Features

Crossroads of America

In our green Plymouth station wagon, we crisscrossed the map. My mother let me choose our destinations. “Any state but Georgia” was Eve’s rule, though I still memorized the Georgia motto: Wisdom, Justice, Moderation. 

Her other rule: we couldn’t stay more than a month in any place. . . .

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So you will never find me

 

So you will never find me—

In this life—with a sharp and invisible

Fence, I encircle myself

 

With honeysuckle, bind myself,

With hoarfrost, cover myself.

 

So you will never hear me

At night—with a crone’s subtlety:

With reticence—I fortify myself. . . .

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Riddle

 

We do not recognize the body

Of Emmett Till. We do not know

The boy’s name nor the sound

Of his mother wailing. We have

Never heard a mother wailing. 

We do not know the history

Of ourselves in this nation. . . .

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Valley of Knowledge

 

Enter the Valley of Knowledge,

with its boundless myriad roads

unfurling in every direction.

 

Here, no path resembles the next.

Here, the traveler of the body is different

from the traveler of the soul. . . .

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Real Estate Ode

 

If the Pyramid at Giza were 

at Bleecker and LaGuardia, 

the base would extend down to West Broadway 

and Spring, and across Spring to Mercer, 

and up Mercer to Bleecker and across 

Bleecker to LaGuardia,

sloping up on four sides

to its peak the height of the skyscraper

on Spring and Varick. . . .

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Where to Put It

The room in which I start sobbing again and wonder

if my sobs will hurt the baby inside me, and the room

in which I hope so, a room made entirely of a window.

                                    The room of my husband’s goodnight,

which is a room in a large municipal building with Styrofoam ceilings

where lines must be formed so forms can be signed, . . .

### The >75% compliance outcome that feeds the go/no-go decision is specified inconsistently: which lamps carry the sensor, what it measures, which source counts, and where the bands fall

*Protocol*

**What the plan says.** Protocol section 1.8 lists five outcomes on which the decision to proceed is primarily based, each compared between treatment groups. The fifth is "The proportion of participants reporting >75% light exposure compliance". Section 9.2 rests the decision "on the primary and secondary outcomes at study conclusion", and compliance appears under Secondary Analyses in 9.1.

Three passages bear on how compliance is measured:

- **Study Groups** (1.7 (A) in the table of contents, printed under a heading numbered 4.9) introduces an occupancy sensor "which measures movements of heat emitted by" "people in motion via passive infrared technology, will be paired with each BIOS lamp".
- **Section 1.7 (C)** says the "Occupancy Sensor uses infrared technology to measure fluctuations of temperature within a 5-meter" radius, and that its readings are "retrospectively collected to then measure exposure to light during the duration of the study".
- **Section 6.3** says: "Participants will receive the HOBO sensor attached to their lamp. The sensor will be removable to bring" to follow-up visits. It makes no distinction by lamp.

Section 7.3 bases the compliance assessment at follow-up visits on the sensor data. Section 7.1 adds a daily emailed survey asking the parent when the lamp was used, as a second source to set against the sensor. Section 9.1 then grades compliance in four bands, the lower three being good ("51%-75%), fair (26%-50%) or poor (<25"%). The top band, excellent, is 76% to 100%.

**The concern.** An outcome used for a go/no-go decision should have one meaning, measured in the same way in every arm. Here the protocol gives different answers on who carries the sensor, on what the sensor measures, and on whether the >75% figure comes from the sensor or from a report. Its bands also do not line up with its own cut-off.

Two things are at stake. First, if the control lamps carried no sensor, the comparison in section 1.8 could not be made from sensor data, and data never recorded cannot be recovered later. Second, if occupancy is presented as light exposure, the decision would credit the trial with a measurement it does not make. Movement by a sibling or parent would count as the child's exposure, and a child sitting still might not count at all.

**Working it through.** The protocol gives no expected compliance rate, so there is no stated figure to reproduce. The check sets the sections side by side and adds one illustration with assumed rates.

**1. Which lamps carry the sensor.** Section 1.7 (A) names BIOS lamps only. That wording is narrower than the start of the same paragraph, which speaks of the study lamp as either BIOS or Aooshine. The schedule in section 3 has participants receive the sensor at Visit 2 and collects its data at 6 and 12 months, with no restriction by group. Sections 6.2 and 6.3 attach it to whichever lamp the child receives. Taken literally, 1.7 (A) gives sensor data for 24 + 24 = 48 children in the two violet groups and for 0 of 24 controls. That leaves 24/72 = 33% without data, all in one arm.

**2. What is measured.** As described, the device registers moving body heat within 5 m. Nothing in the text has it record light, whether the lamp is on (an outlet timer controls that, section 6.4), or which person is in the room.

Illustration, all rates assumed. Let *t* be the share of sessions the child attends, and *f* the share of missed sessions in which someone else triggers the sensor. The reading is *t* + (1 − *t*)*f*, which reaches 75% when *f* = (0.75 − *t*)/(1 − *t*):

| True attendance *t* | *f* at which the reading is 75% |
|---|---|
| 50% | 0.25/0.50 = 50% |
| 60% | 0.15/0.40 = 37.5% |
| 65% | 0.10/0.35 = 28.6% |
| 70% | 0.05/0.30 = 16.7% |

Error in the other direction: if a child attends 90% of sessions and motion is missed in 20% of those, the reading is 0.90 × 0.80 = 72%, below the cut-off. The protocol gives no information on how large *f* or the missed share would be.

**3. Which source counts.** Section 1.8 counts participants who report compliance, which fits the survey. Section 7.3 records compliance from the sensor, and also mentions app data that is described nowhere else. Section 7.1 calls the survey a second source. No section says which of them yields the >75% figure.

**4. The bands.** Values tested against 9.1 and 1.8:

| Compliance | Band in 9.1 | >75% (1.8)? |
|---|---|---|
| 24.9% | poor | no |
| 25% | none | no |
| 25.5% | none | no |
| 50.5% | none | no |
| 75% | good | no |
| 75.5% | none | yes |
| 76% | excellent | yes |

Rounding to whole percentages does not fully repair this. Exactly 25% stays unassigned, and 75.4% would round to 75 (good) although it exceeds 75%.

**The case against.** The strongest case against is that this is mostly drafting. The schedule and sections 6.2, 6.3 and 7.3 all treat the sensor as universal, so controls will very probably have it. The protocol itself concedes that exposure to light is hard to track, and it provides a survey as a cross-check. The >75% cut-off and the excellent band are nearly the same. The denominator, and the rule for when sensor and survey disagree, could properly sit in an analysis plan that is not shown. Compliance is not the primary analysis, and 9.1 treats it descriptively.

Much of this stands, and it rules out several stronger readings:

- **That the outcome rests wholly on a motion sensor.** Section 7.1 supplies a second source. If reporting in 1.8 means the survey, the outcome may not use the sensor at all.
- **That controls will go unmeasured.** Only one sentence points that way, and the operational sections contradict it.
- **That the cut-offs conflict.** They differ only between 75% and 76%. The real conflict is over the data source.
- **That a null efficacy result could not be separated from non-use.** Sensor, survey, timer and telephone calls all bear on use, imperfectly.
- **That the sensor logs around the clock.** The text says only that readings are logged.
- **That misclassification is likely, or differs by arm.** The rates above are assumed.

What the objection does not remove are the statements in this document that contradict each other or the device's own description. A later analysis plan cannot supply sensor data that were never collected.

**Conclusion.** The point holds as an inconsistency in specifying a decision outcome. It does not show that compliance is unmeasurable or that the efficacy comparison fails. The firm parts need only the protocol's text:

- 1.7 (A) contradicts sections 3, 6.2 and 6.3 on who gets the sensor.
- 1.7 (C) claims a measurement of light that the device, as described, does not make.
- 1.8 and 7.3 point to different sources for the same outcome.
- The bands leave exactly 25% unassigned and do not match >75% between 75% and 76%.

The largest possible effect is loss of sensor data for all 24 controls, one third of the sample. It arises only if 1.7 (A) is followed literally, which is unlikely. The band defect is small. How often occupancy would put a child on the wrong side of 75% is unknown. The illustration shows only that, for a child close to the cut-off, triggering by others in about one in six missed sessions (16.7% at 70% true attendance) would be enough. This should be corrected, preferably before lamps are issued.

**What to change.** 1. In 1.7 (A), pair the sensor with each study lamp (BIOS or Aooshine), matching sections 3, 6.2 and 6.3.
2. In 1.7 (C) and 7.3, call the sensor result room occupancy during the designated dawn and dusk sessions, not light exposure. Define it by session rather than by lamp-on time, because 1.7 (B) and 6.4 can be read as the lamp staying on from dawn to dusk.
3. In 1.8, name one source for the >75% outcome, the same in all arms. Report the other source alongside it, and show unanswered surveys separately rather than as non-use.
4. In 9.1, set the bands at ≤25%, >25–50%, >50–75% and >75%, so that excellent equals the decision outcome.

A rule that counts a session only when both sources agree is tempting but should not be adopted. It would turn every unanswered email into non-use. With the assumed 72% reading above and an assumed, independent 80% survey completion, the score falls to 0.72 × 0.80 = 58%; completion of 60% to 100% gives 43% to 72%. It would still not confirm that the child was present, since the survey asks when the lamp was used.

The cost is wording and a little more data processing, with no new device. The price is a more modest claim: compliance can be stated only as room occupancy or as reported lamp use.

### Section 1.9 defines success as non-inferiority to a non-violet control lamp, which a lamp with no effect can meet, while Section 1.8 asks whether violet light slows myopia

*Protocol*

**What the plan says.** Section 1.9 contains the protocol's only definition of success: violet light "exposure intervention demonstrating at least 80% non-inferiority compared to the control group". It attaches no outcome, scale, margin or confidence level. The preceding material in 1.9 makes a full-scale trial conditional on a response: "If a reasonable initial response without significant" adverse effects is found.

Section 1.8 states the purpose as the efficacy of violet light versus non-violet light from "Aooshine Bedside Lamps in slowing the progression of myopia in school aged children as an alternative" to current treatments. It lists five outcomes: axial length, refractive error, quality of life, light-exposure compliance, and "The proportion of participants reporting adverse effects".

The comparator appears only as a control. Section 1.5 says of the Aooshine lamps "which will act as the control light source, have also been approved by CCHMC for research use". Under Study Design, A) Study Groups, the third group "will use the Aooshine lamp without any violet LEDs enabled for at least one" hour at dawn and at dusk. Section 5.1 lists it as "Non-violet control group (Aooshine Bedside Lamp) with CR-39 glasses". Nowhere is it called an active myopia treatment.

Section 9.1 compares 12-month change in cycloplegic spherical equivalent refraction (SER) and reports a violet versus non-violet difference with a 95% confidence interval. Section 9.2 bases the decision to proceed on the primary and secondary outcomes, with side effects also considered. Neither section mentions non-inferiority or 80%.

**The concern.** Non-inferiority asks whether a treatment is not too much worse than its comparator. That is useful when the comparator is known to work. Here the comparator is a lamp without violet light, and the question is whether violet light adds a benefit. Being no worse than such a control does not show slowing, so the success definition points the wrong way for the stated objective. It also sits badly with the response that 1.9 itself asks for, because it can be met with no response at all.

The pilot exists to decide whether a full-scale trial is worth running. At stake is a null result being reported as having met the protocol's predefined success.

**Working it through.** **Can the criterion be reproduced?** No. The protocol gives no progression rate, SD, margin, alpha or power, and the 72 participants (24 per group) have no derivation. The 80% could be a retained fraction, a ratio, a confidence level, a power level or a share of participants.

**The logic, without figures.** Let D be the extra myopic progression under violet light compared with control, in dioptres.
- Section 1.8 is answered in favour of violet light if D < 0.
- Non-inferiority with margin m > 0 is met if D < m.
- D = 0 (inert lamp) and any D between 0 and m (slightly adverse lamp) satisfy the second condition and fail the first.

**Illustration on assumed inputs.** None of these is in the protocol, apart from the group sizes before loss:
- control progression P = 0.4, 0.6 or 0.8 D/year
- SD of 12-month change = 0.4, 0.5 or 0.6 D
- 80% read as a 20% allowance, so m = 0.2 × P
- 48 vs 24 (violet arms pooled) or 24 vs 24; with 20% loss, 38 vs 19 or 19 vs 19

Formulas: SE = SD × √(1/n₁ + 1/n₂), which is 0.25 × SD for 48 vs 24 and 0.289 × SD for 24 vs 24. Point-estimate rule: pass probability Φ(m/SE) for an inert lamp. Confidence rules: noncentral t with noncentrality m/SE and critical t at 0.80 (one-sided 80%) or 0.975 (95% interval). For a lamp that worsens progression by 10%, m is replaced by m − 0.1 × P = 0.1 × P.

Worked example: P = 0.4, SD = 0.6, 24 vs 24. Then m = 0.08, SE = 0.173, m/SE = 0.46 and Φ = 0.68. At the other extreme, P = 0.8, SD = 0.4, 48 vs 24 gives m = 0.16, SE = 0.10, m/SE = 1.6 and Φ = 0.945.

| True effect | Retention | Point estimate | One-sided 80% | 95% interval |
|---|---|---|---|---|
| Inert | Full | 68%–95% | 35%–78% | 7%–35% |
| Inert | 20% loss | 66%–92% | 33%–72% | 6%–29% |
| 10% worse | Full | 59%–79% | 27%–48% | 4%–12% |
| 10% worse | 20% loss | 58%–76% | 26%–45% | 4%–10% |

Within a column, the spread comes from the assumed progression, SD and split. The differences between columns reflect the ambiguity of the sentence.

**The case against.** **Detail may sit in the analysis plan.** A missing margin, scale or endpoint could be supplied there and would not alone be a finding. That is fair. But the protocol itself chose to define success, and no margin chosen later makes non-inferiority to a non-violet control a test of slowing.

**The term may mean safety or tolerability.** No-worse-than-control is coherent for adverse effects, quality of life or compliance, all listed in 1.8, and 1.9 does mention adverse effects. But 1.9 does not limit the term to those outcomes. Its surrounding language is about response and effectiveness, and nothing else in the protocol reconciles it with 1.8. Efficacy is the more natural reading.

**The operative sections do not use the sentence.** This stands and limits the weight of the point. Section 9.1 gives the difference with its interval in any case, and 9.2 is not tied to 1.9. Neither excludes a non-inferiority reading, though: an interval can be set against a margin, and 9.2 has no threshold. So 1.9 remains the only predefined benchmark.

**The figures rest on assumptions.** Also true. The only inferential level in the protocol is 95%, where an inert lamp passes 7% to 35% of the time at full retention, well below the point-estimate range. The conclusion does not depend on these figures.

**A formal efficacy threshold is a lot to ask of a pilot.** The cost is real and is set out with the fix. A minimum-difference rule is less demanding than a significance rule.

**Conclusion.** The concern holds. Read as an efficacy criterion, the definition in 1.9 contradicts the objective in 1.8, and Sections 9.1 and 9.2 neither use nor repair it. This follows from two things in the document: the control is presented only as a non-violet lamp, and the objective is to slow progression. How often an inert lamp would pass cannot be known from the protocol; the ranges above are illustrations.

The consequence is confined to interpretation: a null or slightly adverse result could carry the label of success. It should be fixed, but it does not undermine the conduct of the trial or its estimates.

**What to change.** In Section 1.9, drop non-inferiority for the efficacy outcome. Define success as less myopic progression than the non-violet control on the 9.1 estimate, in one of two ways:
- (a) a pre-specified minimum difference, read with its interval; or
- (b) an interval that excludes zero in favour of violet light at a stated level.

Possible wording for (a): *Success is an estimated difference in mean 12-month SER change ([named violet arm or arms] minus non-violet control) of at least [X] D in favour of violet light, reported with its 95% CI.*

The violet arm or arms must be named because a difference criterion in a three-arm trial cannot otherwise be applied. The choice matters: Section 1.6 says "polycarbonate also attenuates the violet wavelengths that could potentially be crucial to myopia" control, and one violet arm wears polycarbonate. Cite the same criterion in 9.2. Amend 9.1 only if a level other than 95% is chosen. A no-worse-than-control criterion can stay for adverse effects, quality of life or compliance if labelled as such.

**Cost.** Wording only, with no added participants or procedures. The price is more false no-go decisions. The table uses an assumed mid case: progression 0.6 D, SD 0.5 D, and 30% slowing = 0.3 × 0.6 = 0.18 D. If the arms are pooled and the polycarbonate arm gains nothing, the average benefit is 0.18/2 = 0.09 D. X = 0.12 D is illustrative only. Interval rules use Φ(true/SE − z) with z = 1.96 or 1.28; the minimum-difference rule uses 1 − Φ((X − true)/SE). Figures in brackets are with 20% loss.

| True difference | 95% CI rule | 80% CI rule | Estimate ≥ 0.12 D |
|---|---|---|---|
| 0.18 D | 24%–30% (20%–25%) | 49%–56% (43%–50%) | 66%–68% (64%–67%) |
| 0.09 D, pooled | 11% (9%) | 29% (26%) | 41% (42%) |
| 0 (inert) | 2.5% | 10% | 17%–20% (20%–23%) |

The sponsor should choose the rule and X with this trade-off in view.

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Elbow Room

Boone’s genius was to recognize the difficulty as neither material nor political but one purely moral and aesthetic.

—William Carlos Williams,
“The Discovery of Kentucky”

Narrator is unmanageable. Demonstrates a disregard for form bordering on the paranoid. Questioned closely, he declares himself the open enemy of conventional narrative categories. . . .

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Large Black Landscape

It is black. Black and rearing up; rounded points, pointy points. Black and matted together; plates and plains, lines and radiant circles. Black on black. Black on black on black.

____

Is this a mountain? Mountains? Is this the ocean—all those rearing points, that shifting? . . .

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On Slaughter and Praying: An Essay in Two Parts

Part One. Before Getting to My Desk 

Before getting to my desk this morning I’ve woken to the back of Luke’s spine in blue light and understood for the first time that is the image I have been dreaming of after working the “I” entirely out of a poem that didn’t need it. . . .

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The Slow and Tender Death of Cockroaches

In my beginning is my end.

—T. S. Eliot, “East Coker”

 

I always find them alone. Laid on their backs and clawing at the ceiling, like they were still falling from a too-high place. I find them on the shelf next to the dishware. . . .

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